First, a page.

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It’s now time for a new round in the legal saga surrounding “Blurred Lines,” the monster hit by Robin Thicke and Pharrell Williams that was condemned as a copyright infringement of Marvin Gaye’s “Got to Give It Up” by a California jury in March 2015. On Wednesday, Williams, Thicke and rapper T.I (aka Clifford Harris Jr.) filed their opening brief at the 9th Circuit Court of Appeals with the hopes of overturning a judgment awarding $5.3 million in actual damages and profits plus a running royalty of 50 percent of songwriter and publishing revenues.
The appellants tell the 9th Circuit, “This outcome created international press coverage and widespread expressions of concern by members of the music community that, if left to stand, the ‘Blurred Lines’ verdict would chill musical creativity and inhibit the process by which later artists draw inspiration from earlier artists to create new popular music.”
The key to understanding the issues on appeal is appreciating that until copyright law was revised in the mid-1970s, sound recordings weren’t covered under federal law. Gaye’s “Got to Give It Up” was one of the last songs before a legislative change went into effect, and as a result, only what was deposited with the U.S. Copyright Office was protected. In other words, the sheet music, or the compositional elements.
The “Blurred Lines” creators insist that when U.S. District Judge John Kronstadt took a look at the two songs and what the musicologists had to say before trial, he should have found there was no substantial similarity as a matter of law. Instead, the judge ruled that there was a triable issue.
Williams’ camp believes that if one only examines the melody, lyrics and chords, filtering out the non-copyrighted percussion, keyboard parts, backup vocals and bass lines, the outcome should be different.
“What happened instead was a cascade of legal errors warranting this Court’s reversal or vacatur for new trial,” states the opening appellate brief. “At summary judgment, the district court entertained expert testimony by musicologists for the Gayes who based their opinions entirely on the sound recording, not the deposit copy. The court correctly filtered out non-deposit-copy and generic musical features from their testimony, but then erroneously failed to compare what remained to ‘Blurred Lines.’ At trial, the district court made things worse. While correctly excluding the ‘Got to Give It Up’ sound recording itself, the court erroneously allowed the Gayes’ experts to testify about the sound recording anyway, including by playing their own musical excerpts based on the sound recording. The court then instructed the jury that it could consider all this testimony in its substantial-similarity analysis, failing to instruct them to consider only the protectable elements of the copyrighted work and indeed pointing them explicitly to elements omitted from the deposit copy.”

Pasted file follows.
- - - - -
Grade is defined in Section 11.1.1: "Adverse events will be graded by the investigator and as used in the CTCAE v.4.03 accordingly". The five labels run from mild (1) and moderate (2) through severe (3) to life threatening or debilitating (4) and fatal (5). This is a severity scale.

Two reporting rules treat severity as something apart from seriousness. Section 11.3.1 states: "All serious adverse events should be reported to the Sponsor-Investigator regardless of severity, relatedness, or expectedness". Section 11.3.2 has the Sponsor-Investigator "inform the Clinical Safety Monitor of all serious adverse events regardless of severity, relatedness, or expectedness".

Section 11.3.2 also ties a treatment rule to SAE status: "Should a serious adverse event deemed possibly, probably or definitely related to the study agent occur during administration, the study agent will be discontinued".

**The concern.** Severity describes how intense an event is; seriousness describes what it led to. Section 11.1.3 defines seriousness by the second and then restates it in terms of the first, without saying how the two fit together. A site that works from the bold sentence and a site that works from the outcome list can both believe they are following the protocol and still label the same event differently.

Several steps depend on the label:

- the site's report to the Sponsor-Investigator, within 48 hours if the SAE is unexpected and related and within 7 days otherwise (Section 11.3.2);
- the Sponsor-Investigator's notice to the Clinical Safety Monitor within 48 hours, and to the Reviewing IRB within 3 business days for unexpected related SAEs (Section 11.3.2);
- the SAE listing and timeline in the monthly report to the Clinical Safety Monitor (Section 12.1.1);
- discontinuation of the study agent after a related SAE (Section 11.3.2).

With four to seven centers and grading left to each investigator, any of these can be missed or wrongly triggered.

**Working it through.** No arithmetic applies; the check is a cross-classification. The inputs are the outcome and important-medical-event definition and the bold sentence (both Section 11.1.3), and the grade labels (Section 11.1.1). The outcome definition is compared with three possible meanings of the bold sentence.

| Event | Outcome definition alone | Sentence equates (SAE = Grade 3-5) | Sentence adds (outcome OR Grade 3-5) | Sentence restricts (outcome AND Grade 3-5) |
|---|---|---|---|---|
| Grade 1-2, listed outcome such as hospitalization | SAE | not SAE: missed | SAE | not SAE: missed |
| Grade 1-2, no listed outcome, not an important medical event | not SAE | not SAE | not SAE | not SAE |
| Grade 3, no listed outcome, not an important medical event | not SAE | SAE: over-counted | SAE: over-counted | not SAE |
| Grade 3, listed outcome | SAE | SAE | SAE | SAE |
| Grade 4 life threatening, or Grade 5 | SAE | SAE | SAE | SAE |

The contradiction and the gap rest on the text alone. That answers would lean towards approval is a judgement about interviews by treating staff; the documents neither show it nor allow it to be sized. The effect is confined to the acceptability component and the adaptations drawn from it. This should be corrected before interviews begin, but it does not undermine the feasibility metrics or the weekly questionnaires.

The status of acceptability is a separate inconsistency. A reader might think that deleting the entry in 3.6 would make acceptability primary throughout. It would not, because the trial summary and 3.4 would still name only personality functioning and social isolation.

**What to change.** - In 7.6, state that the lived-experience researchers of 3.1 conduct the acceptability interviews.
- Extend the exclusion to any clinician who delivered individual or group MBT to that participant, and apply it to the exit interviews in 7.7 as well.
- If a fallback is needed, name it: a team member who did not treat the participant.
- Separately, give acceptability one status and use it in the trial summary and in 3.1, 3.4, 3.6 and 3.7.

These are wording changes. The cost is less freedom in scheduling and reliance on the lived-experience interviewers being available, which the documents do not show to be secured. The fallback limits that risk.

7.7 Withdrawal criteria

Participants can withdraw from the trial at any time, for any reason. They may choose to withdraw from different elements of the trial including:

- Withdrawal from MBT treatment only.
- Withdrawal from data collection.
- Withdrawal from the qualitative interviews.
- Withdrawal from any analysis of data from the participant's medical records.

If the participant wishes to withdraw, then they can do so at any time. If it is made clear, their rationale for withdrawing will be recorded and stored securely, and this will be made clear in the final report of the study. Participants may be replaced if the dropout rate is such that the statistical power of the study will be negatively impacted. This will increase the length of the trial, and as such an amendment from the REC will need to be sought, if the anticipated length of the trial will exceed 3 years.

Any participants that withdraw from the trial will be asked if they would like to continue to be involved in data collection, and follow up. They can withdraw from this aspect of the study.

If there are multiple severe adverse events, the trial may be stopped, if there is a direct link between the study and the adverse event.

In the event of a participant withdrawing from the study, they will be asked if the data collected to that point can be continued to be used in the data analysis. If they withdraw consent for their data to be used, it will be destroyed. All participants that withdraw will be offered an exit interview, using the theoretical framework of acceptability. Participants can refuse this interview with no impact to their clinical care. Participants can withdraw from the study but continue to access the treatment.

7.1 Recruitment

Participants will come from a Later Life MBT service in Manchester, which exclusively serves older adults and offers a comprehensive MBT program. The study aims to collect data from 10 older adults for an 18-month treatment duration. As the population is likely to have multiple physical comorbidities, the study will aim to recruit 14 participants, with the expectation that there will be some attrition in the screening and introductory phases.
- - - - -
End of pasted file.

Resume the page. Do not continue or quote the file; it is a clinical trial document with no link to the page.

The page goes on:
As a result of all of this, the “Blurred Lines” creators believe they got an unjust result — one that has caused such concern in the musical community. Had the judge been more stern in not letting the non-protectable elements into the trial in any way, Williams and Thicke suggest they would have escaped a finding of copyright infringement. In fact, in a footnote, the appellants point to what happened in the recent case involving the creation of Led Zeppelin’s “Stairway to Heaven.”
“The importance of instructions that correctly filter out unprotected elements in popular music cases is illustrated by the jury’s non-infringement verdict in the recent case involving Led Zeppelin’s song ‘Stairway to Heaven,'” argues the brief. “There, unlike here, the district court identified specific musical elements that were not protected by the plaintiff’s copyright (e.g., ‘descending chromatic scales, arpeggios or short sequences of three notes’), and directed the jury to ‘disregard’ such elements in assessing similarity.”
One of the objectionable jury instructions at the “Blurred Lines” trial, say the appellants, was the judge’s allowance of a finding of infringement based on “subconscious copying” by Williams and Thicke. Although the appeal doesn’t mention the case, George Harrison was famously ruled to have subconsciously plagiarized The Chiffons‘ “He’s So Fine” to create “My Sweet Lord.” At the “Blurred Lines” trial, perhaps because of this opening, there was focus on whether Williams and Thicke went into the studio thinking about Marvin Gaye with some sort of intent to copy, but the “Blurred Lines” artists argue on appeal that this “subconscious” directive was erroneous given the limitations on what was really protectable.
If the “Blurred Lines” creators can’t get the 9th Circuit to reverse (and challenging a trial verdict is always an uphill climb), they at least want the appeals court to do something about the millions of dollars awarded in this case. They contend that the award of actual damages and profits is not supported by competent evidence nor should they be forced to pay an ongoing royalty rate. On the latter front, they say that the district court premised this award on “the same hypothetical license negotiation that it held supported the jury’s actual damages award,” but argue that it’s excessive and should be reduced to no more than five percent of future publishing revenues.
Find the entire brief below.
The Gaye family will soon have their own opportunity to weigh in and likely will present a different story about the judge’s limitation of opinions and evidence related to elements found on the sound recording. The appeals process also will provide others with interest in this case — perhaps record labels and other musicians — an opportunity to weigh in with amicus briefs.
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